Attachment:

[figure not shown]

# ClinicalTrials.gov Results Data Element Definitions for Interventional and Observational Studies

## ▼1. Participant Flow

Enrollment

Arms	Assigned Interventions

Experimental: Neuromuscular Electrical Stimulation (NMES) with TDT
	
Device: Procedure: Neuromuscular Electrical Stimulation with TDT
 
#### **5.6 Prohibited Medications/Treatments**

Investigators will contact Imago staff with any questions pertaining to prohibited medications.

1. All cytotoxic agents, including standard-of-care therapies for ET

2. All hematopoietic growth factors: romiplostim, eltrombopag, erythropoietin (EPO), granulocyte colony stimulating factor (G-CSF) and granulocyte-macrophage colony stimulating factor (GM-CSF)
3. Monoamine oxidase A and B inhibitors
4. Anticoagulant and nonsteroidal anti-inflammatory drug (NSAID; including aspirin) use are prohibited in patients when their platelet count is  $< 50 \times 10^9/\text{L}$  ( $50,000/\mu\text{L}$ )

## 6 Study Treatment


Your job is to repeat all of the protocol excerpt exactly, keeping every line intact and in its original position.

[figure not shown]

# ClinicalTrials.gov Results Data Element Definitions for Interventional and Observational Studies

## ▼1. Participant Flow

Enrollment

Arms	Assigned Interventions

Experimental: Neuromuscular Electrical Stimulation (NMES) with TDT
	
Device: Procedure: Neuromuscular Electrical Stimulation with TDT
 
#### **5.6 Prohibited Medications/Treatments**

Investigators will contact Imago staff with any questions pertaining to prohibited medications.

1. All cytotoxic agents, including standard-of-care therapies for ET

2. All hematopoietic growth factors: romiplostim, eltrombopag, erythropoietin (EPO), granulocyte colony stimulating factor (G-CSF) and granulocyte-macrophage colony stimulating factor (GM-CSF)
3. Monoamine oxidase A and B inhibitors
4. Anticoagulant and nonsteroidal anti-inflammatory drug (NSAID; including aspirin) use are prohibited in patients when their platelet count is  $< 50 \times 10^9/\text{L}$  ( $50,000/\mu\text{L}$ )

## 6 Study Treatment